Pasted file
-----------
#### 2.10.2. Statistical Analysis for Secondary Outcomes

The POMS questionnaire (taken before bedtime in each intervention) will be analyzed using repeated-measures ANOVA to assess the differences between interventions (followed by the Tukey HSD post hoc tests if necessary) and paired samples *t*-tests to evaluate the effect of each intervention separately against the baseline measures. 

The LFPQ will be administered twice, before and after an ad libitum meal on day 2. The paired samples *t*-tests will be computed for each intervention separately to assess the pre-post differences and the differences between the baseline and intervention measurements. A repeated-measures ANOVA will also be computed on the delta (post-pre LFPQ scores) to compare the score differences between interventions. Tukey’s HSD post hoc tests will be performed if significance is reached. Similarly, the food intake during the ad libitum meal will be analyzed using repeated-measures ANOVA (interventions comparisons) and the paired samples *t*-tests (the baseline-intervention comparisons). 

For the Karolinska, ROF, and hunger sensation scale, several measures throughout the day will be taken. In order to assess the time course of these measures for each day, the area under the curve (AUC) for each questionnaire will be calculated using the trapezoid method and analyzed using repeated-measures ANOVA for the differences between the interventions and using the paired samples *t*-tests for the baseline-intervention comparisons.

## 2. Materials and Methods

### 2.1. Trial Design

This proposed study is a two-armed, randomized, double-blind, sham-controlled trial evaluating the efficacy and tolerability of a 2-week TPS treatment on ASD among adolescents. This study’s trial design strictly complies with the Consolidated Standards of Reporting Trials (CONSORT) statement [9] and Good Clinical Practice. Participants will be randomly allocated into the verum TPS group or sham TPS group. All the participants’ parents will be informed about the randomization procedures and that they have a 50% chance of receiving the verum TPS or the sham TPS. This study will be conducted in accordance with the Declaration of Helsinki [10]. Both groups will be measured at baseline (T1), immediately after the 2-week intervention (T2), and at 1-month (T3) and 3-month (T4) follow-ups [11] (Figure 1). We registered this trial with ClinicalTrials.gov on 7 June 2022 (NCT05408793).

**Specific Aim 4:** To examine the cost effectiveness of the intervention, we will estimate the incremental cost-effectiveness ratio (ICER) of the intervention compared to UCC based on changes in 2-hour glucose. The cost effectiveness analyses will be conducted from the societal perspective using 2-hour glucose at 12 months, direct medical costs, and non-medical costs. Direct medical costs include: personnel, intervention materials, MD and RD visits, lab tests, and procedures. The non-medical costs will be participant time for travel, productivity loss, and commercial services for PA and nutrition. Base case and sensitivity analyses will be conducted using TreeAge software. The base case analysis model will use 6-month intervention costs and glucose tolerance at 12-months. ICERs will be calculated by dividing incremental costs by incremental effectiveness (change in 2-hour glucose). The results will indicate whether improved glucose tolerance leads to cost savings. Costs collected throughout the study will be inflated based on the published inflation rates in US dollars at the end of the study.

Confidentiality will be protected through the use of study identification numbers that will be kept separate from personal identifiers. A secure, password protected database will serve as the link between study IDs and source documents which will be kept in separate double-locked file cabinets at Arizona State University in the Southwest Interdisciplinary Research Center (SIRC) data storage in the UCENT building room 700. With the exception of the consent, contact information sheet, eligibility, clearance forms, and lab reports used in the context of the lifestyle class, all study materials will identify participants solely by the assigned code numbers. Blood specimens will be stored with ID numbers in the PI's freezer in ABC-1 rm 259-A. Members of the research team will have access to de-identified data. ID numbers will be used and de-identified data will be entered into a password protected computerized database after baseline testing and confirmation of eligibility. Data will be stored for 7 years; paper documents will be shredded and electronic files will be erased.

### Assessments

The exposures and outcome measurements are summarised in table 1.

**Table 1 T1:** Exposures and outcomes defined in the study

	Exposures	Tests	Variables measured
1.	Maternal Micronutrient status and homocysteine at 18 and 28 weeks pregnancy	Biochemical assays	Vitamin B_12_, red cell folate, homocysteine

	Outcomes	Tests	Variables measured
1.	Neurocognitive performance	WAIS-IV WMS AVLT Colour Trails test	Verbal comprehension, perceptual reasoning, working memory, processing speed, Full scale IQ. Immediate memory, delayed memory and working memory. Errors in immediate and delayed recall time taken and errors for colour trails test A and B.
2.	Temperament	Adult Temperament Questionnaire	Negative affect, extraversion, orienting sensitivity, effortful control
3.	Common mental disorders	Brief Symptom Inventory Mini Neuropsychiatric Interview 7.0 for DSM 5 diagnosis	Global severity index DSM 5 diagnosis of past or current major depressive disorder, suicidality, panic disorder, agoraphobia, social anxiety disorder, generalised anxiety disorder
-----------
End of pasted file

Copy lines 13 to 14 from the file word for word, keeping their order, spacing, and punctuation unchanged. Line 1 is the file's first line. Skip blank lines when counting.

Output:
	Exposures	Tests	Variables measured
1.	Maternal Micronutrient status and homocysteine at 18 and 28 weeks pregnancy	Biochemical assays	Vitamin B_12_, red cell folate, homocysteine